The NHL season has been cancelled after players and owners failed to agree on a new collective bargaining deal.
Gates remain locked at Chicago's United Center
NHL commissioner Gary Bettman broke the news after a final deadline for resolution passed on Wednesday.
"I have no choice but to cancel the 2004-05 season - this is a sad, regrettable day that all of us wish could have been avoided," said Bettman.
This is the first time a North American professional sports league has lost an entire season due to a labour dispute.
And the Stanley Cup - the top prize in NHL - will not be awarded for the first time since 1919, when a flu epidemic forced the finals to be called off.
"We weren't as close as people were speculating," added Bettman.
"Through the decades and the generations we have faced a variety of crises and challenges - some of which seemed catastrophic at the time.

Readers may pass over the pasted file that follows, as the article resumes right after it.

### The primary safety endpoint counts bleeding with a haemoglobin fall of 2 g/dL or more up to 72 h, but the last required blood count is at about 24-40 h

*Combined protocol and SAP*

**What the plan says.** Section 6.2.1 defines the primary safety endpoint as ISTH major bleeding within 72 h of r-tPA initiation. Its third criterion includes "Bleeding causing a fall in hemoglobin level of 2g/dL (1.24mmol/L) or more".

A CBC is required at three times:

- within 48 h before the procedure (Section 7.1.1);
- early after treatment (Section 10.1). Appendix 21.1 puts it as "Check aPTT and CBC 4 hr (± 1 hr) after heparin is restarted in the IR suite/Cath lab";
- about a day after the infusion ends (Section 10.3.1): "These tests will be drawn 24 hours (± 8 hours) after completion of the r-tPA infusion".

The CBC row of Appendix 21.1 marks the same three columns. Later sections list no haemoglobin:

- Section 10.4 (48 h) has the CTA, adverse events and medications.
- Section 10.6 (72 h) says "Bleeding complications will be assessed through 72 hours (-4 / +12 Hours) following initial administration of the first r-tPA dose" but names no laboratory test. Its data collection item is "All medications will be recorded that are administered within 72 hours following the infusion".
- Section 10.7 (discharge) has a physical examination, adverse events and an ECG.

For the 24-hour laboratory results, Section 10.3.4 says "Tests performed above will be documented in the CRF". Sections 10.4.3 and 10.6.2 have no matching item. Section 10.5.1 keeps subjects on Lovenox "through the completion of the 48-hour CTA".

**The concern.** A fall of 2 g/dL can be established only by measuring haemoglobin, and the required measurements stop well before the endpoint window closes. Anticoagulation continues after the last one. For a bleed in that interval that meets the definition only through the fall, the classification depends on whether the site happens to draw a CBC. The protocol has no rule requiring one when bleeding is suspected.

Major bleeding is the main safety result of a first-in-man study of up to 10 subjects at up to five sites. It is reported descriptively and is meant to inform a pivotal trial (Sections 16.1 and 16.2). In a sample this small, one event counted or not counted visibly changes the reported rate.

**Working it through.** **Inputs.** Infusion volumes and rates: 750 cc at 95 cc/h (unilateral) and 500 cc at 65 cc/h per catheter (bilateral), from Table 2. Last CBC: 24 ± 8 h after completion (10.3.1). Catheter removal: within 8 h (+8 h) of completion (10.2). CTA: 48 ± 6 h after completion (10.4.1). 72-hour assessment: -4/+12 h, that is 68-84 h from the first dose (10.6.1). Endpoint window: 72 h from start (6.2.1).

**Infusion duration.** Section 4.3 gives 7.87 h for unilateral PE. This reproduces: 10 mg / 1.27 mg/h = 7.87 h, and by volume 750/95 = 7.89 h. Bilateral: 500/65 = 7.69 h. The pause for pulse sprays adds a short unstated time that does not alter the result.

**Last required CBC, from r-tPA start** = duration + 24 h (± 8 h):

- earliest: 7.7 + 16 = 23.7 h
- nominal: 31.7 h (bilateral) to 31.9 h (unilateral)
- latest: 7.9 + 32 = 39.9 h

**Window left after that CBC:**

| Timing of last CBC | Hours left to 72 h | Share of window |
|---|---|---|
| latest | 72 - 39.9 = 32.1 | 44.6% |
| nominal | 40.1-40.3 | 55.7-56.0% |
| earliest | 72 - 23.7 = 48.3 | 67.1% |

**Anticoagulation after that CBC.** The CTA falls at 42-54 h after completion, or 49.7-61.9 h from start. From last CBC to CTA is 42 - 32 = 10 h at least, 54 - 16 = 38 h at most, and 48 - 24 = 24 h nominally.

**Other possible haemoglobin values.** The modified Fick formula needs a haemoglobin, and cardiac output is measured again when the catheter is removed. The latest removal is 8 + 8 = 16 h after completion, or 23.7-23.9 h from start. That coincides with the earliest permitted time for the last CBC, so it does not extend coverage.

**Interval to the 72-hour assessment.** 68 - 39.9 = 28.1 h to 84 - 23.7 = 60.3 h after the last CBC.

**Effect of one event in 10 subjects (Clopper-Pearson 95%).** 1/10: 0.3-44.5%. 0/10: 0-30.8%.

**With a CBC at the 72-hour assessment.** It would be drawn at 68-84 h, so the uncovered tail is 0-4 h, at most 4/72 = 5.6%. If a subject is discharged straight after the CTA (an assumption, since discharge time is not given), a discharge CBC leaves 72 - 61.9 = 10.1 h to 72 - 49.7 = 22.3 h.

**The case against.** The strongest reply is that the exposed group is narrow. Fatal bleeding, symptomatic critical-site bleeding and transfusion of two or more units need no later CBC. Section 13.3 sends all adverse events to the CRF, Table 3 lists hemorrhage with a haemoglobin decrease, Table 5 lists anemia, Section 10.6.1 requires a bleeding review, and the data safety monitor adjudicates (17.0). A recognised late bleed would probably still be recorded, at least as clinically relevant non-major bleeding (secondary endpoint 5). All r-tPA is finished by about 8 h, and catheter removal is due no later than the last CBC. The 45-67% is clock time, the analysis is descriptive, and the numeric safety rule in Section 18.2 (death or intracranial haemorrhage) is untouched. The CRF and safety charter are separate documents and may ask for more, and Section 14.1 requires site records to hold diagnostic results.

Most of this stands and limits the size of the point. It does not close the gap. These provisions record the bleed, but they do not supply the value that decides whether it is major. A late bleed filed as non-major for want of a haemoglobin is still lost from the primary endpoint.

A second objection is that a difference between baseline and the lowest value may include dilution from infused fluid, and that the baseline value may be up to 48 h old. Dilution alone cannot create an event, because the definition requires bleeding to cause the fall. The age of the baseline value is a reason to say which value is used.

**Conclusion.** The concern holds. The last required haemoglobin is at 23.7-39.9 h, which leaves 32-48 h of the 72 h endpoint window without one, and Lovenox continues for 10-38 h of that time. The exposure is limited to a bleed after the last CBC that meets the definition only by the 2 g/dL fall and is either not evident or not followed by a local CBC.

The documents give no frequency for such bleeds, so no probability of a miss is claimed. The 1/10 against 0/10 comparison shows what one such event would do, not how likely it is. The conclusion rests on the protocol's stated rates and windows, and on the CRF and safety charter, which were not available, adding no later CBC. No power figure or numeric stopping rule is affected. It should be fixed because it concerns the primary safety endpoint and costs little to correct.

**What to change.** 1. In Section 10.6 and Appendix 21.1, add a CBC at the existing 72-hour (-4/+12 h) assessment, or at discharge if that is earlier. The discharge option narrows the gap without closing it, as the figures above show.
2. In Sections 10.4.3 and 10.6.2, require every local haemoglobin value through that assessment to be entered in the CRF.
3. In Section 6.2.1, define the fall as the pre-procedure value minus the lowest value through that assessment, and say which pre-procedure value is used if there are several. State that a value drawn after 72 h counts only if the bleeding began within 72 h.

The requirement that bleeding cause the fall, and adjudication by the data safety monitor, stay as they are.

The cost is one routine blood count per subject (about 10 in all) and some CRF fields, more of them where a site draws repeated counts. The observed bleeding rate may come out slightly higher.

"The league persevered through all those adversities.
"And the league will persevere through this one - to emerge with a framework for the future, one that is fair to everyone - where players are fairly paid, receiving what we can afford."
A flurry of 11th hour bargaining had offered a ray of hope that the season could be saved but in the end the two sides were unable, or unwilling, to make the concessions needed for compromise.
In the final 24 hours before the season was cancelled, it was reported that the players had accepted the concept of a salary cap, while the owners had backed down on their demand that payrolls be linked to team revenues.
But despite these developments, a deal proved to be beyond the two sides.
The owners' final offer was for a £22.5m salary cap. The players' last proposal was for £26m.
Bettman said the difference of £3.45m per team multiplied by the 30 teams added up to a total close to what the NHL lost last season.